Saturday, August 15
Speedwork usually involves bursts of fast running (at race pace) followed by periods of slower running, or rest. That is essential, because most runners probably can achieve race pace for long distances only when well motivated and rested, in other words, during the race itself. To achieve race pace in practice, they need to cut their race distance into segments, and rest between those segments. If you were a competitor at 5000 meters, you could run 12 x 400 meters in a workout, resting short periods after each 400, and simulate some of the stress of your race as well as practicing race pace.
A marathon runner probably would not do 26 x 1 mile in a single workout, but the principle is the same.

All the above information and coaching is from Hal Higdon – Here are some links to information from Hal online.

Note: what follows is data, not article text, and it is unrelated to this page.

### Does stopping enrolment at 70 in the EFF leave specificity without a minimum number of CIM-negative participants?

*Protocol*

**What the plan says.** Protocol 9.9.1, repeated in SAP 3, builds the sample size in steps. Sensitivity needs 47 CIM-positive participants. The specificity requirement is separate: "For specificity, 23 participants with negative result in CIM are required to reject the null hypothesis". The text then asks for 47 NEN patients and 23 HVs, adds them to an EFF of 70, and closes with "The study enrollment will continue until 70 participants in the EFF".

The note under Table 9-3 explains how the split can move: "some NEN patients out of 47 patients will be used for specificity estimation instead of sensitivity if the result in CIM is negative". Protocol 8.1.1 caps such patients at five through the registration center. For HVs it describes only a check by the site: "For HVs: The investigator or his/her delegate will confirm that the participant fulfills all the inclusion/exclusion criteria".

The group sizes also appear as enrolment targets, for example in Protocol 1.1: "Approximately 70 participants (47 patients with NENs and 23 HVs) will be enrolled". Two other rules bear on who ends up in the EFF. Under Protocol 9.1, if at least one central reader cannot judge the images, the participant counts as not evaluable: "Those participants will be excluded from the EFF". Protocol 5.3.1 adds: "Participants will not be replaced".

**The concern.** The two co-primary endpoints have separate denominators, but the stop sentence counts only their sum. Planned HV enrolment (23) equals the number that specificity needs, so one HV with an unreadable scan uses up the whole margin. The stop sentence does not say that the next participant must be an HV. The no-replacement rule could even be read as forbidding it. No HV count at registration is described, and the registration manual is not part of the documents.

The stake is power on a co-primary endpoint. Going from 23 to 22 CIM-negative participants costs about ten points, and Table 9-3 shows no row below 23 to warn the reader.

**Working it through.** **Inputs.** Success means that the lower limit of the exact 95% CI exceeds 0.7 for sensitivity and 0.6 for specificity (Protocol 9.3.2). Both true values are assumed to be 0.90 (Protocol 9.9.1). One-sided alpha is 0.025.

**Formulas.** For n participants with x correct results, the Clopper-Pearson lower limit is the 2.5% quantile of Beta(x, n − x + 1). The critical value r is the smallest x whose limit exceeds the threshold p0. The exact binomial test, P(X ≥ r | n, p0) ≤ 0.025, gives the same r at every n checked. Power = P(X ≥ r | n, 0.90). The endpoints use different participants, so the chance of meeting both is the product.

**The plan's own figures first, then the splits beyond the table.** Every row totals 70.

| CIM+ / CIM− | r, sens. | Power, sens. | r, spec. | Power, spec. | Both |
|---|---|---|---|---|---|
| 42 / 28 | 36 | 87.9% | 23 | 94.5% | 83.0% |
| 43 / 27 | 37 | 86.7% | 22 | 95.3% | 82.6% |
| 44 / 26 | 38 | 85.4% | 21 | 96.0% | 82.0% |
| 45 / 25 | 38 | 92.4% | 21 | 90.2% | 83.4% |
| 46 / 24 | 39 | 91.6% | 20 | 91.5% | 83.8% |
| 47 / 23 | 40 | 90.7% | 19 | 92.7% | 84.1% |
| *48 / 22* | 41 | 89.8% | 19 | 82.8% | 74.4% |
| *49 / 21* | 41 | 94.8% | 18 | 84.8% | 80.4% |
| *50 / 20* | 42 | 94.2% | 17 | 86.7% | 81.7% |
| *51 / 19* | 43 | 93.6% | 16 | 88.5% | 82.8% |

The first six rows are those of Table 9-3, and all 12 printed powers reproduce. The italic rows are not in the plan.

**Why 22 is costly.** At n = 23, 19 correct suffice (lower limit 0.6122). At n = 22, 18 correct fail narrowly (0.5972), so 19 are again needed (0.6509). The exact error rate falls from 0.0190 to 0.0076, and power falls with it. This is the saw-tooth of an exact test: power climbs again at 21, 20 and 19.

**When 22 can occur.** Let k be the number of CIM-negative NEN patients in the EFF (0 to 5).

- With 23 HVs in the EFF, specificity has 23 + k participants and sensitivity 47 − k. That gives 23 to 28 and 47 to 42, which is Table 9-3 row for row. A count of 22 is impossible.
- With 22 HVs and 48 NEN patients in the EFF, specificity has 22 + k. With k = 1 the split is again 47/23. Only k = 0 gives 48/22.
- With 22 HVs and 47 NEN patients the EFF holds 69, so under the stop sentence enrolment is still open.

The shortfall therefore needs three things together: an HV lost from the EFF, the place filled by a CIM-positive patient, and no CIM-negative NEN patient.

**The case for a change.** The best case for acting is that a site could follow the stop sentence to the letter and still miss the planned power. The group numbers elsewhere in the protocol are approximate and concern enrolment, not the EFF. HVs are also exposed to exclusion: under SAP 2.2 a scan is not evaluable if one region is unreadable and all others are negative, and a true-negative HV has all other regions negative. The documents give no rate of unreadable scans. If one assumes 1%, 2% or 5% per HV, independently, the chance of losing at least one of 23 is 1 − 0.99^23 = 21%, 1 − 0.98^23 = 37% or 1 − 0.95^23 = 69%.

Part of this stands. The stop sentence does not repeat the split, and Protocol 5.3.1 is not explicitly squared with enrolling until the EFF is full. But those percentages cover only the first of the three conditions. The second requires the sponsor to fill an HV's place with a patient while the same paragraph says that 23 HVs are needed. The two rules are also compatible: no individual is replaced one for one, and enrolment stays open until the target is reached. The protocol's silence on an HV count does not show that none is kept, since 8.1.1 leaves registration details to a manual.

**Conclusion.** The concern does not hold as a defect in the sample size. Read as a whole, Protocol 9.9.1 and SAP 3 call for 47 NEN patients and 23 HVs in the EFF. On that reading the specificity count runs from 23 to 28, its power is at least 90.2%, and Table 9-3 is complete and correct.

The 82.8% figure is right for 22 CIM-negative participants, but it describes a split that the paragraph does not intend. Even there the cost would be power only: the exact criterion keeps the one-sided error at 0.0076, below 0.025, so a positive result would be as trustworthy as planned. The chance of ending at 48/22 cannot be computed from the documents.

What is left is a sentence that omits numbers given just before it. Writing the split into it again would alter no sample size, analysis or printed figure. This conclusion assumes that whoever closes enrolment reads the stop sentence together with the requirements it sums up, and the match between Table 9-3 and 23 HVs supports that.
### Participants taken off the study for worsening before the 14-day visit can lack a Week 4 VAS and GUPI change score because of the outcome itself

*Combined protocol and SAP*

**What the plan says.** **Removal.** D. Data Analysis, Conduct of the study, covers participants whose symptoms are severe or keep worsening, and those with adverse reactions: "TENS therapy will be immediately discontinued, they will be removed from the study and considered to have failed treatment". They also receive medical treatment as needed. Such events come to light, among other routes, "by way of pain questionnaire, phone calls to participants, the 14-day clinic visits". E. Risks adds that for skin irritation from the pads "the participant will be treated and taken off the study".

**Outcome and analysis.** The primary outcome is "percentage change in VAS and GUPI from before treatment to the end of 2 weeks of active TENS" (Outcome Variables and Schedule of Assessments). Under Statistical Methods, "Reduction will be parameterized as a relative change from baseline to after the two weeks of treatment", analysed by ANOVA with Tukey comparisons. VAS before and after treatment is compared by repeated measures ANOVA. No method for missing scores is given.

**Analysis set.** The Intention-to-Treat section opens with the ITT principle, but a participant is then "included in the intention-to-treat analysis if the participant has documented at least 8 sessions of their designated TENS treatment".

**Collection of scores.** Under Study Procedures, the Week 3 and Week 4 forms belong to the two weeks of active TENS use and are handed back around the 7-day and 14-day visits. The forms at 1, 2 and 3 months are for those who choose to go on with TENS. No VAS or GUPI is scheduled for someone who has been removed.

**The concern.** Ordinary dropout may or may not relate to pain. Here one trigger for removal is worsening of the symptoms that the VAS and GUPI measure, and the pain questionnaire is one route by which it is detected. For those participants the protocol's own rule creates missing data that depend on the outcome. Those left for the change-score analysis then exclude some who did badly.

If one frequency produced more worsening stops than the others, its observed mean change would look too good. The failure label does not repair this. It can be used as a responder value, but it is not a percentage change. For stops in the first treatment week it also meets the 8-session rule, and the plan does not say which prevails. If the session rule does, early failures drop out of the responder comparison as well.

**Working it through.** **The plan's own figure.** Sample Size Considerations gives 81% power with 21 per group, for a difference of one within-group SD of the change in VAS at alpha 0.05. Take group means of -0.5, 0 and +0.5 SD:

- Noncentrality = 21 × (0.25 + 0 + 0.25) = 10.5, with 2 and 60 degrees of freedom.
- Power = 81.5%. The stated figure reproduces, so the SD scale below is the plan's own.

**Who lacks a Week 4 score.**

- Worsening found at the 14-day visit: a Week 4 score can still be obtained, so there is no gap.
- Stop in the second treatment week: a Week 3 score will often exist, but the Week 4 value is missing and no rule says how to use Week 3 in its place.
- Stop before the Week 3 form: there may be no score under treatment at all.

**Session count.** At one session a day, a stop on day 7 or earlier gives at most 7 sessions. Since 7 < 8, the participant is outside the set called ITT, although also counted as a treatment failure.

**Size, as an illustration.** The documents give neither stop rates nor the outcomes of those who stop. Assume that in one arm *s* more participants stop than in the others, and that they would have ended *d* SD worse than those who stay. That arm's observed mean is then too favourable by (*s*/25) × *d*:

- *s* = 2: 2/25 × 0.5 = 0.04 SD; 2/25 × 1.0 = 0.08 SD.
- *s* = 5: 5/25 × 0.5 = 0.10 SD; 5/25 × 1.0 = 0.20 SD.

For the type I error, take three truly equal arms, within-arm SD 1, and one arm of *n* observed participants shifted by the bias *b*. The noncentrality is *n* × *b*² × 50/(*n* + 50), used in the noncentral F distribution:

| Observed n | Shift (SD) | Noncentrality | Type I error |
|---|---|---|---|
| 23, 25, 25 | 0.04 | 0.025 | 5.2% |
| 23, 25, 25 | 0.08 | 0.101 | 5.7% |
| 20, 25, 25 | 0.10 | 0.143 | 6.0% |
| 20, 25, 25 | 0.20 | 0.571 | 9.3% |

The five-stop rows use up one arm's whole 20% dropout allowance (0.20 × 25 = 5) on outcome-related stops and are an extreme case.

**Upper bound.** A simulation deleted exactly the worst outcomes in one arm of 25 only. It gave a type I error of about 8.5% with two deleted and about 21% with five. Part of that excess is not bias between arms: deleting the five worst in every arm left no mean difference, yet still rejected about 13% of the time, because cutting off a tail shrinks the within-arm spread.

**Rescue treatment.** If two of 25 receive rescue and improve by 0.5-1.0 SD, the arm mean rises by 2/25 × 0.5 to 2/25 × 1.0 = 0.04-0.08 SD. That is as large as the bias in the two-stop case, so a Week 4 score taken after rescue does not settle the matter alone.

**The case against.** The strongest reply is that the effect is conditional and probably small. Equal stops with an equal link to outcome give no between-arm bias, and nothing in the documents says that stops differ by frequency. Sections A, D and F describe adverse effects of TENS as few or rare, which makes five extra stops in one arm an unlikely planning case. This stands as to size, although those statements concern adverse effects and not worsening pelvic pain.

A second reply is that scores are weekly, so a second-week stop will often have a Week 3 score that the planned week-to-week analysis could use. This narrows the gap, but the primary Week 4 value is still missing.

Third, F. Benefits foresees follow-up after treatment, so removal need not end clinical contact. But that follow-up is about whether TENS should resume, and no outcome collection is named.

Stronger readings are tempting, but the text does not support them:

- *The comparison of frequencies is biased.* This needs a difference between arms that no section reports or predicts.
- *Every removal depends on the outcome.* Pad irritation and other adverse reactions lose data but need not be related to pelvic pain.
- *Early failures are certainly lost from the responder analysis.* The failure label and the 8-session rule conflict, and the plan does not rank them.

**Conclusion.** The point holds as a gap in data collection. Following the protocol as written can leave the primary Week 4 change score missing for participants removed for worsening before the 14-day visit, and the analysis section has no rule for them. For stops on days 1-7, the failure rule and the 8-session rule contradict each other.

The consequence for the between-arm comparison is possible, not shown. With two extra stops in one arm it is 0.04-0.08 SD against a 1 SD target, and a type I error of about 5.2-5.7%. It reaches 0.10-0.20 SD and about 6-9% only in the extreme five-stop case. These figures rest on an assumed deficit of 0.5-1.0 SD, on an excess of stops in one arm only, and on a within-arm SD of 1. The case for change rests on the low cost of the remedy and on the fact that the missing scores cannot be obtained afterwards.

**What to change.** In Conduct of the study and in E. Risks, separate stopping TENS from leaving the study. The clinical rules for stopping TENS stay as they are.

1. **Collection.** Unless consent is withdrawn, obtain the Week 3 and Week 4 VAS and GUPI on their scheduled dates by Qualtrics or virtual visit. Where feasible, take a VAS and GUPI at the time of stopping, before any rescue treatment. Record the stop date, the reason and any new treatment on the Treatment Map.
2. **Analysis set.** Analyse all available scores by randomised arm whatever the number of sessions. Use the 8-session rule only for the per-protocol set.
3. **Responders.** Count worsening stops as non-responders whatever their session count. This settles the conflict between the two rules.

Hal – Author of 34 books here is a link to his main site.

Hal Higdon’s Training Guide – A series of training programs that guarantee marathon success. This is the training that I have been following since my success in Chicago in 2006.

Training Peaks – where Hal is featured and here there is a link to his training forum as well for addition Q&A and information galore! 🙂

(Photo: Chicago Marathon – 2008)

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Nancy Cook 2021

About Nancy

Nancy Peck Cook is a trainer and speaker who has presented in front of large and small audiences for the past 25 years.  Her work as an executive and volunteer trainer for the American Cancer Society during the growth of the signature activity Relay For Life trained professionals to be more confident and successful in their roles.